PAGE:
Role of dephasing on the conductance signatures of Majorana zero modes.
Journal of physics. Condensed matter : an Institute of Physics journal
Conductance signatures that signal the presence of Majorana zero modes in a three terminal nanowire-topological superconductor hybrid system are analyzed in detail, in both the clean nanowire limit and in the presence of non-coherent dephasing interactions. In the coherent transport regime for a clean wire, we point out contributions of the local Andreev reflection and the non-local transmissions toward the total conductance lineshapes while clarifying the role of contact broadening on the Majorana conductance lineshapes at the magnetic field parity crossings. Interestingly, at larger B-field parity crossings, the contribution of the Andreev reflection process decreases which is compensated by the non-local processes in order to maintain the conductance quantum regardless of contact coupling strength. In the non-coherent transport regime, we include dephasing that is introduced by momentum randomization processes, that allows one to smoothly transition to the diffusive limit. Here, as expected, we note that while the Majorana character of the zero modes is unchanged, there is a reduction in the conductance peak magnitude that scales with the strength of the impurity scattering potentials. Dephasing due to fluctuating impurities is shown to affect the conductance lineshapes in ways that are distinguishable from the effects of contact-induced tunnel broadening. Most importantly our results reveal that the addition of dephasing in the set up does not lead to any notable length dependence to the conductance of the zero modes, contrary to what one would expect in a gradual transition to the diffusive limit. We believe this work paves a way for a systematic introduction of scattering processes into the realistic modeling of Majorana nanowire hybrid devices and assessing topological signatures in such systems in the presence of non-coherent scattering processes.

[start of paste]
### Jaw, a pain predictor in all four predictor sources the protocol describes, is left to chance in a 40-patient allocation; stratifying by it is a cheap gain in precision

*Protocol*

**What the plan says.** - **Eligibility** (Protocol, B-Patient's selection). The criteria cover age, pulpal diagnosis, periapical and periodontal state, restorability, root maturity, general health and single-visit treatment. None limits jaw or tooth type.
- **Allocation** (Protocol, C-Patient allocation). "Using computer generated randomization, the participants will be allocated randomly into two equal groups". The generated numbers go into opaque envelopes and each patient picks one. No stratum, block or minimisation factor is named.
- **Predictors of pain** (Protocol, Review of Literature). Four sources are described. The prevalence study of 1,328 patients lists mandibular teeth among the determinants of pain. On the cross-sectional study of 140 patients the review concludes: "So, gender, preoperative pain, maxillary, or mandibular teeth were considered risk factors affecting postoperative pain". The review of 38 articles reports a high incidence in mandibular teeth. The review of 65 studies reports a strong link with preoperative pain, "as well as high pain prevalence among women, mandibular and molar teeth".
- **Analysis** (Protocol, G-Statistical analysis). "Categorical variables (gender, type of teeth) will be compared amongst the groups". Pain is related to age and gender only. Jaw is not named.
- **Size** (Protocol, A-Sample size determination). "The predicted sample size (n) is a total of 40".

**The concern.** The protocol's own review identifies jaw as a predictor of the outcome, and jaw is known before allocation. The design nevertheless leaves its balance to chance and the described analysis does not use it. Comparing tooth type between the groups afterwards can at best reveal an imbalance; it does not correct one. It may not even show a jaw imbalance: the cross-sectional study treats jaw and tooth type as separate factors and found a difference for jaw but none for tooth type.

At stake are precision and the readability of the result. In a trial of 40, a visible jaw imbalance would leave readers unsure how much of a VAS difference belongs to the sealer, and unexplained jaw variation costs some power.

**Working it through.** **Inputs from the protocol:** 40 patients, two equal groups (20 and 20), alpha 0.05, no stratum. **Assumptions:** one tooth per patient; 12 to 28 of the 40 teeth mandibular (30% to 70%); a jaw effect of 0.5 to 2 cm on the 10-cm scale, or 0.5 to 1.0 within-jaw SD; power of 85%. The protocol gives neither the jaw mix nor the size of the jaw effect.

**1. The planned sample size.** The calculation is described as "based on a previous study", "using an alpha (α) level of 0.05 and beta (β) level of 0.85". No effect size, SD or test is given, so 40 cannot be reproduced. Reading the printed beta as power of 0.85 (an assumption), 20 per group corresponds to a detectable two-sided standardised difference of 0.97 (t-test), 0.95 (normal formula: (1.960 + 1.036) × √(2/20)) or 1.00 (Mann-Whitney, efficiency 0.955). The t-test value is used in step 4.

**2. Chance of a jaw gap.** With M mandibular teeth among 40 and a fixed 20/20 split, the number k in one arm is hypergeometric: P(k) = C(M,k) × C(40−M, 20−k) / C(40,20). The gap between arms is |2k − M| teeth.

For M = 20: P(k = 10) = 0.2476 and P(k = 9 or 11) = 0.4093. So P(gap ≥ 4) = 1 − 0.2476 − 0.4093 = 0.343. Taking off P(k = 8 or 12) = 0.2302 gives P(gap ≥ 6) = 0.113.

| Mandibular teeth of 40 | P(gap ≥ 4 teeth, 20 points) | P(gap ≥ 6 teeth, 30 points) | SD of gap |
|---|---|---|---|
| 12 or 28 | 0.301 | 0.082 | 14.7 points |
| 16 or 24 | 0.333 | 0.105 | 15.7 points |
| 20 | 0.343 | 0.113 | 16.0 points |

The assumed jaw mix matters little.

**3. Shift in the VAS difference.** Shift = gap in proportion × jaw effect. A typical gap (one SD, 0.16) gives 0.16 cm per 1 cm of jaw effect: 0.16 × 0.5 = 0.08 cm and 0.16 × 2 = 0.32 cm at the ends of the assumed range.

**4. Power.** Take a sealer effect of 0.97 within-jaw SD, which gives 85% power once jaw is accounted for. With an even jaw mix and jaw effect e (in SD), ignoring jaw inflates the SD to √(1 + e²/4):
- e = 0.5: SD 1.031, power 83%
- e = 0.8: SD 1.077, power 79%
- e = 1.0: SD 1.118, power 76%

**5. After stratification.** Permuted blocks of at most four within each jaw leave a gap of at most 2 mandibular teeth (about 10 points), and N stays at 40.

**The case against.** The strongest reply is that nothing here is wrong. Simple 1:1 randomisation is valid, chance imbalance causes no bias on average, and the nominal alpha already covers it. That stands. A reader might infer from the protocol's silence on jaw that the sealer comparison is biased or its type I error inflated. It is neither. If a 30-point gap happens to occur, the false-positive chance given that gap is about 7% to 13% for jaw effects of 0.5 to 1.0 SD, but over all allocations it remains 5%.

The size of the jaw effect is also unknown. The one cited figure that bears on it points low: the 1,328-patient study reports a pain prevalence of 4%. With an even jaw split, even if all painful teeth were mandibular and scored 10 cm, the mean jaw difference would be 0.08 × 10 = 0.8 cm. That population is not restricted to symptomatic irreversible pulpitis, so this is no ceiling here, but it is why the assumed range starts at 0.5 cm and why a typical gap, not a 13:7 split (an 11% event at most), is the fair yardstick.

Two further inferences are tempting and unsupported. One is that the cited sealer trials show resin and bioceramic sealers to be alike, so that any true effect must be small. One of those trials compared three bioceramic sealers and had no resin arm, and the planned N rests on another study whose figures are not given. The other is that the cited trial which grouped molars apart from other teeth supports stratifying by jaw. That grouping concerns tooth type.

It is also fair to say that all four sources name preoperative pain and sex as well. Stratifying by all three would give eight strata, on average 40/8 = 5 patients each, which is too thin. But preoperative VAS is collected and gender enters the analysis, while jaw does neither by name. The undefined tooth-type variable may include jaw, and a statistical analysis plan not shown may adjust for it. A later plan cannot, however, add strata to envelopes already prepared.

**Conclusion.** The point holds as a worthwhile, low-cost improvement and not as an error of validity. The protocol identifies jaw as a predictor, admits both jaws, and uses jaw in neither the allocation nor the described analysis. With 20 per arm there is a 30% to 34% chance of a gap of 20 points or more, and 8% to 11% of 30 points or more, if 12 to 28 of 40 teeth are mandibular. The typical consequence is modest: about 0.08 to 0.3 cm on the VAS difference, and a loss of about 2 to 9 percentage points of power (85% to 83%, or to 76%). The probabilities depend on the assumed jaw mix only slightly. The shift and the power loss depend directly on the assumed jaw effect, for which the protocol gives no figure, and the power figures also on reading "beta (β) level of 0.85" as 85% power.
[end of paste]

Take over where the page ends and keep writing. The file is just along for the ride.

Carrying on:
View details for DOI 10.1088/1361-648X/ac0d16
View details for PubMedID 34153946